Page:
Protein extraction and Western blot analysis.

Membrane, cytosolic, and nuclear extracts from cultured cells were prepared as previously described (26). Antibodies specific for Jagged-1 (Rockland, Gilbertsville, PA), full-length Notch-1 (Santa Cruz, CA), NICD (Abcam, Cambridge, U.K.), MAML-1, HES-1 (Abcam), hypoxia-inducible factor (HIF)-1α (Cell Signaling, Beverly, MA), VEGF (Santa Cruz), nephrin (kindly provided by Prof. Karl Tryggvason, Karolinska Institute, Stockholm, Sweden), poly(ADP-ribose) polymerase (PARP)-1 (Cell Signaling), cleaved and full-length caspase-3 (Cell Signaling), and β-actin (Santa Cruz) were used.

Analysis of γ-secretase activity.

γ-Secretase activity was quantified by fluorescent spectroscopy using a γ-secretase assay kit according to the manufacturer's instructions (R&D). Briefly, the γ-secretase activity was determined using the amyloid precursor protein peptide (GVVIATVIV) conjugated with 5-[(2-aminoethyl)amino] naphthalene-1-sulfonic acid (EDANS) and 4-(4-dimethylaminophenylazo) benzoic acid (DABCYL) reporter molecules as a substrate. The cleavage-dependent release was measured using a fluorescent microplate reader (Anthos Zenyth 3100; Anthos Labtec, Salzburg, Austria) at 495 nm.

RNA interference.

Plasmids expressing human Notch-1 shRNA (5′-CCAC CAGTTTGAATGGTCATT-3′), MAML-1 shRNA (5′-CGAGCAACTCCCTGTT TCT-3′), and a control shRNA were purchased from SuperArray (Frederick, MD). Transfection of podocytes or HEK293 cells (1 × 106 cells/well in a six-well plate) with the indicated plasmids was performed using lipofectamine reagent (Invitrogen).

Plasmid construction and transfection.

The NICD expression plasmid has been described previously (27); it was transfected into HEK293 cells using lipofectamine reagent (Invitrogen), and the transfected cells were cultured in medium with 300 μg/ml G418 (Invitrogen) for screening transient transfectants as previously described (27).

Cell viability and proliferation assay.

For determination of cell viability and proliferation, podocytes under different stimulations were cultured and were evaluated with tetrazolium-based colorimetric assay (XTT assay; Roche, Mannheim, Germany). Colorimetric changes were measured with a microplate reader at a wavelength of 450–500 nm (Molecular Devices, Sunnyvale, CA).

Capillary/tube-like forming assay.

Conditioned medium isolated from podocytes treated with various modulators was collected. Angiogenesis induced by the conditioned medium was determined by coculturing the conditioned medium with human umbilical vein endothelial cells (HUVECs) on a Matrigel-coated (Becton Dickinson, Bedford, MA) 48-well culture plate (1 × 104 cells/well). Formation of capillary/tube-like structures was visualized and counted 2 h after coculture (28).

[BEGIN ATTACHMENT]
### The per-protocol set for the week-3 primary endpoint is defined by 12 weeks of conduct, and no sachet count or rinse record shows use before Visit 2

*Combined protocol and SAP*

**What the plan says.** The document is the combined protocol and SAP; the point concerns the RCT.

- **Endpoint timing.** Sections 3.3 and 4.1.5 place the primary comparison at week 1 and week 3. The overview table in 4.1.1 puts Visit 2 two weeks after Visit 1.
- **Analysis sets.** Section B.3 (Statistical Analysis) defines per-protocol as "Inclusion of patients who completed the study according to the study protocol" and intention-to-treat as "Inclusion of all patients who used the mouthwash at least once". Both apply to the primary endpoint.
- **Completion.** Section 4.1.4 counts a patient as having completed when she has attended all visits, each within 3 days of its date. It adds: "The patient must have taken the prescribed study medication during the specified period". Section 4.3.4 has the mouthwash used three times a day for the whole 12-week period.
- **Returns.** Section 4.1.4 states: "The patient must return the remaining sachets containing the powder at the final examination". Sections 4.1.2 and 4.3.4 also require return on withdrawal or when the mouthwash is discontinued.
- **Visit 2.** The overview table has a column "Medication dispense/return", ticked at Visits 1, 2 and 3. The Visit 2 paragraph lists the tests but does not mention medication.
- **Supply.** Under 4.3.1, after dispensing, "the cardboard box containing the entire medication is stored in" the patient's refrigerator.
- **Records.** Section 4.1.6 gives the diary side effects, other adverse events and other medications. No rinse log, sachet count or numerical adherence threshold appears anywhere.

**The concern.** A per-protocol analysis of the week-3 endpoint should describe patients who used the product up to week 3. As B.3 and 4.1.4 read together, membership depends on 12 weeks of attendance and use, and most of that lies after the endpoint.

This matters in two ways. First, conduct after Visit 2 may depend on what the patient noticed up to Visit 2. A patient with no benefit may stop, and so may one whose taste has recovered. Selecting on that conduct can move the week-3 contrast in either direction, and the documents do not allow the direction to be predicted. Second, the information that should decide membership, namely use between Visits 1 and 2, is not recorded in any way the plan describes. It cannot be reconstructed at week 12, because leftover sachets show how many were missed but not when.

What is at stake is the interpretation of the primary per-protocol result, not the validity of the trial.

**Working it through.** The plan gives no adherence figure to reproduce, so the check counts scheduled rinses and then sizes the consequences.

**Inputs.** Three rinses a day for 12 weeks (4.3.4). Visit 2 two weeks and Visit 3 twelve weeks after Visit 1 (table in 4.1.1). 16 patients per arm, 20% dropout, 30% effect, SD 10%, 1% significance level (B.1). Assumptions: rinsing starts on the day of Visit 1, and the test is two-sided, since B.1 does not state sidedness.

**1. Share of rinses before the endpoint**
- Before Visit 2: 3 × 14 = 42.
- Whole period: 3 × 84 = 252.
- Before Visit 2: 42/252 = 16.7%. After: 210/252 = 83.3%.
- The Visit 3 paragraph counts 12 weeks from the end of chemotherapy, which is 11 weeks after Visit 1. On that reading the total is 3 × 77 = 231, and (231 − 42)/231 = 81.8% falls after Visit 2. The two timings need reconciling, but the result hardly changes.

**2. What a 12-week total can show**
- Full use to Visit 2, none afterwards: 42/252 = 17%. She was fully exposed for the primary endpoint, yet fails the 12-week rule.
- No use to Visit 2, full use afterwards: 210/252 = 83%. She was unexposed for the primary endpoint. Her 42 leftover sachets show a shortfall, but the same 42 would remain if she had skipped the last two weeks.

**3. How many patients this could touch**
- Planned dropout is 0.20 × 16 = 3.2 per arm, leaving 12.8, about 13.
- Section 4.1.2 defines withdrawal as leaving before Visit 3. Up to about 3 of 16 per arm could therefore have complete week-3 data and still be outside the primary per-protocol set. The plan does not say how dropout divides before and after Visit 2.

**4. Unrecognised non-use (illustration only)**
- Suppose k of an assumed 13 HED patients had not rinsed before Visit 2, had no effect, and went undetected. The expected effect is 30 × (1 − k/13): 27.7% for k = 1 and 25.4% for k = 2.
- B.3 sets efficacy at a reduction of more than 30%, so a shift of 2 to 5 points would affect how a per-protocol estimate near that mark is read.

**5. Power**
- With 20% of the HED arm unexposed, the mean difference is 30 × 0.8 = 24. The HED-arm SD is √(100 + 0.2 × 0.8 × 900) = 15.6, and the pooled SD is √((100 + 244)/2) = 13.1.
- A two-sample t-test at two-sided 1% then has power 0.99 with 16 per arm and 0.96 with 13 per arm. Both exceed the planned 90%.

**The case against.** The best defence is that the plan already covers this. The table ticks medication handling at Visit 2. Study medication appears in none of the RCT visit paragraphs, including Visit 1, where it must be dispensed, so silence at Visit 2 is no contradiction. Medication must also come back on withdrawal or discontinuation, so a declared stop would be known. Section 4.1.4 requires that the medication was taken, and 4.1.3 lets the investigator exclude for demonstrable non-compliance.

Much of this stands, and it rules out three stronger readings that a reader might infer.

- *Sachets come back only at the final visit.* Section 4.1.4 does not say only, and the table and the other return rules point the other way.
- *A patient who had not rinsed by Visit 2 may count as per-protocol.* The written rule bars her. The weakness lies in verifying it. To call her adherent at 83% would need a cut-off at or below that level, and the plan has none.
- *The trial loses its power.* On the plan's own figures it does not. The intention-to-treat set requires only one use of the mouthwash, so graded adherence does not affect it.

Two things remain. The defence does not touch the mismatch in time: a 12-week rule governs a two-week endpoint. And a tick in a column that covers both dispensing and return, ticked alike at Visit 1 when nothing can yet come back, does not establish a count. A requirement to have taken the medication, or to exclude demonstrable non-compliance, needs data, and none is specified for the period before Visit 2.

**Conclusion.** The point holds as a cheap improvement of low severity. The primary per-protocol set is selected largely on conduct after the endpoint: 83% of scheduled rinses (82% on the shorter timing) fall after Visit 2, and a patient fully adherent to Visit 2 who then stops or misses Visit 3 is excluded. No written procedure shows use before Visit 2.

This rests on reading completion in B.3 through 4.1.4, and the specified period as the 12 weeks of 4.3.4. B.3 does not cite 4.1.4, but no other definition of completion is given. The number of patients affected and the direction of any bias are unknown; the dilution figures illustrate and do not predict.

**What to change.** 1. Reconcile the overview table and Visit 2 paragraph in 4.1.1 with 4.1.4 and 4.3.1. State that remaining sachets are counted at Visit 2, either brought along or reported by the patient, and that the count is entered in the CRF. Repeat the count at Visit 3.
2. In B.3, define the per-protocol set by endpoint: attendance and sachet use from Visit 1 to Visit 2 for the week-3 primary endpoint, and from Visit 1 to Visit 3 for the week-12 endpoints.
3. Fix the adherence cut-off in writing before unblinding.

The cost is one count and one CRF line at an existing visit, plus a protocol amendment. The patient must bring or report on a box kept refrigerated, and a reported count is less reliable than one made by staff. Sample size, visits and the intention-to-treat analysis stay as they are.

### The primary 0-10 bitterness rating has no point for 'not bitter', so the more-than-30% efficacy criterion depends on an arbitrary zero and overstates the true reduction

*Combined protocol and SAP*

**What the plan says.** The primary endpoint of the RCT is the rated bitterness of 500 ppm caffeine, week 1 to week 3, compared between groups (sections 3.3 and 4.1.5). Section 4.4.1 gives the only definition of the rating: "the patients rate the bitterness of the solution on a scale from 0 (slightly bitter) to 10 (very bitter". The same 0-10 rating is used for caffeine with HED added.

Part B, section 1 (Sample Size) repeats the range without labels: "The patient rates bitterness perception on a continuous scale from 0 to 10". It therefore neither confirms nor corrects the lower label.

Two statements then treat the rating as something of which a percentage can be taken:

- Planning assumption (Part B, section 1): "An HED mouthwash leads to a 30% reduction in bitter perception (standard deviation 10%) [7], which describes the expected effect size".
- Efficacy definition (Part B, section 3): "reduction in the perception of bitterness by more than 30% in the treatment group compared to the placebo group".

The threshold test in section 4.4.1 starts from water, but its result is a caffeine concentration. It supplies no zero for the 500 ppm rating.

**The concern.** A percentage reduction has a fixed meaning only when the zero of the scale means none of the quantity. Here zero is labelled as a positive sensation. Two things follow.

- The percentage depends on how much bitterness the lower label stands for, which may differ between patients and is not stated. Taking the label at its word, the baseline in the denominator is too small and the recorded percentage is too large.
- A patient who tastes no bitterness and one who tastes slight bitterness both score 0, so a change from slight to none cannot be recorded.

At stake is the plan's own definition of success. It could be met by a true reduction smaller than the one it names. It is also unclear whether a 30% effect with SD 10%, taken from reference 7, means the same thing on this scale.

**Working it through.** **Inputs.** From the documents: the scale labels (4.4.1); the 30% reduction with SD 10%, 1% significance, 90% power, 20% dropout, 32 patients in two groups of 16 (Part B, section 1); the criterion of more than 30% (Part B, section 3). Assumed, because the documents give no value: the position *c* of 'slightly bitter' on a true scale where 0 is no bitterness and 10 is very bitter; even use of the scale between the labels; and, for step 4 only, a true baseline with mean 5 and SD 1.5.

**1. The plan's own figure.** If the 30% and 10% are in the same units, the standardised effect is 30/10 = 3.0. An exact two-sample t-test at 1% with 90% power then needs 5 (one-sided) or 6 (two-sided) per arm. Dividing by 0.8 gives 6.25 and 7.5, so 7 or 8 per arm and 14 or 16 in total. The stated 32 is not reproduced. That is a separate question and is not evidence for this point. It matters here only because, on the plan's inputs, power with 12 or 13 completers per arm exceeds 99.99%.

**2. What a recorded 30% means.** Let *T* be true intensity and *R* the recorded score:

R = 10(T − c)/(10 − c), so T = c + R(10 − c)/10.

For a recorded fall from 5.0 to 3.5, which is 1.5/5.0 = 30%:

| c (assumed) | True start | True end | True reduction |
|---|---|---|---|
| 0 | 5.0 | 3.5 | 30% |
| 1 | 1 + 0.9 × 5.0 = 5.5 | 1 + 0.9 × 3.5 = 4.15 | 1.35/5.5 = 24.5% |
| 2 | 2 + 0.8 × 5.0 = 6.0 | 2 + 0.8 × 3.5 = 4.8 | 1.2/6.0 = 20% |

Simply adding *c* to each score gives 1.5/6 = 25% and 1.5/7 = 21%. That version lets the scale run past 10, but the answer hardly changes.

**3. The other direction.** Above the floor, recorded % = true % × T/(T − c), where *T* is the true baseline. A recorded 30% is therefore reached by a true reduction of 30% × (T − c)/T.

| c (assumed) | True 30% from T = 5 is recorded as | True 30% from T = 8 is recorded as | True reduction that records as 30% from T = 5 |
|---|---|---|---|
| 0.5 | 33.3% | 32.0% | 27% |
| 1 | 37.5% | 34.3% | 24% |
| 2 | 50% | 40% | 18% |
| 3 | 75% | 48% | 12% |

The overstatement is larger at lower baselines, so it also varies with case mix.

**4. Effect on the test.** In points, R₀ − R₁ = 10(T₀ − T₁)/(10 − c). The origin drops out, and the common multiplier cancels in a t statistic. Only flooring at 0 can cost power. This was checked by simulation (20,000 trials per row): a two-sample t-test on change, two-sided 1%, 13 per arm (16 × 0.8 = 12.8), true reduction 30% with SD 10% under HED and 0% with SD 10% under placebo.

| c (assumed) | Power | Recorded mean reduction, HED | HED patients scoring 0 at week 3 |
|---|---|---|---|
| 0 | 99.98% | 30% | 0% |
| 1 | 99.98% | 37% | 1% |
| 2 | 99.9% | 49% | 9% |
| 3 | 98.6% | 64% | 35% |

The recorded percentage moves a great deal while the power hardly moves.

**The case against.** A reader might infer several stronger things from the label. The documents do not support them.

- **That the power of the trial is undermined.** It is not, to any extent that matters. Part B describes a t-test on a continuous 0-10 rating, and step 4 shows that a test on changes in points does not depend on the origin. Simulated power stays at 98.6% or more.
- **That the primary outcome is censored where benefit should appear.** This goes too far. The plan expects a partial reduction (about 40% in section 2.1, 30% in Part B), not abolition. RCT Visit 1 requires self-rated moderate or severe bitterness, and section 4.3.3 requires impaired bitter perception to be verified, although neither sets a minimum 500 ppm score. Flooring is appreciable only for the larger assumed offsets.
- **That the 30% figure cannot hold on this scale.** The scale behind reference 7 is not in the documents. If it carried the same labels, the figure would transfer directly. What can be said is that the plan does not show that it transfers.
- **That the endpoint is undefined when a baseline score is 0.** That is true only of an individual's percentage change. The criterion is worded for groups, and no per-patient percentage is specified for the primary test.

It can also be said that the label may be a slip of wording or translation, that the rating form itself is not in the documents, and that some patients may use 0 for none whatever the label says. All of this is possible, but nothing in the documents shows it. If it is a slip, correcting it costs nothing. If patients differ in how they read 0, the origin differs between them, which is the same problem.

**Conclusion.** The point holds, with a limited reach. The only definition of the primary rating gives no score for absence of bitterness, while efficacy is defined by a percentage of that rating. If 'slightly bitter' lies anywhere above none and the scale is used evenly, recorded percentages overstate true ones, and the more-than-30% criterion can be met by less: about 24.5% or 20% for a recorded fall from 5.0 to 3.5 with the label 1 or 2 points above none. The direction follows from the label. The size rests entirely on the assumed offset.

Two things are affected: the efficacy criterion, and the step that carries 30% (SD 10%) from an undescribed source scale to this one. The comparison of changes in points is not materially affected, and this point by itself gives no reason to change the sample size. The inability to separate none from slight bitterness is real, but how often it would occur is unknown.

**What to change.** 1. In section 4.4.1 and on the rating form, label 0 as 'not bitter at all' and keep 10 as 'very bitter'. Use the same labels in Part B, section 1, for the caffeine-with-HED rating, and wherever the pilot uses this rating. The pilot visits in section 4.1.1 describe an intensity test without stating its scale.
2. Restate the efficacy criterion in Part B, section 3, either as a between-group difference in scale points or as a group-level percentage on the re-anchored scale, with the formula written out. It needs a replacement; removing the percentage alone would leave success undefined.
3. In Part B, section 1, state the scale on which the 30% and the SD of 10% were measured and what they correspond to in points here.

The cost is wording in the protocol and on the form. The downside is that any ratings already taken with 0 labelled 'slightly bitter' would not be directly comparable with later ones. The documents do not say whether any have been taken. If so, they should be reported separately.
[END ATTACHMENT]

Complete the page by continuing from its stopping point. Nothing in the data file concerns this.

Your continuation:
Streptozotocin-induced diabetes model and DAPT treatment.

Male Wistar rats 4 months of age and weighing between 220 and 250 g (National Experimental Animals Production Center, Tapei, Taiwan) were caged and subjected to streptozotocin (STZ) injection as previously described (29); rats with blood glucose levels >350 mg/dl were defined as diabetic. Diabetic rats were treated with DAPT (n = 6; 5–10 mg/kg) or vehicle (n = 6; 200 μl corn oil) via subcutaneous injection once a week for 35 consecutive days. Then, urine samples were collected from all rats for measurement of total protein and creatinine concentrations using assay kits (Sigma). The animals were killed, and the tissues were collected as described previously (25). All in vivo experimental protocols were approved by the Institutional Animal Care and Use Committee of the Chang Gung Memorial Hospital and carried out according to the National Institutes of Health guidelines.

Immunohistochemistry.

Paraffin-embedded tissues were sliced longitudinally into 5-μm-thick sections and subjected to immunohistochemical staining. Antibodies specific for Jagged-1, NICD, HIF-1, VEGF, nephrin, podocin (Santa Cruz), and CD2AP (Santa Cruz) were used. Six regions within the renal glomeruli from three separate sections were obtained from each rat; images were randomly analyzed (25,29).

Terminal deoxynucleotidyl transferase–mediated deoxyuridine triphosphate-biotin nick-end labeling.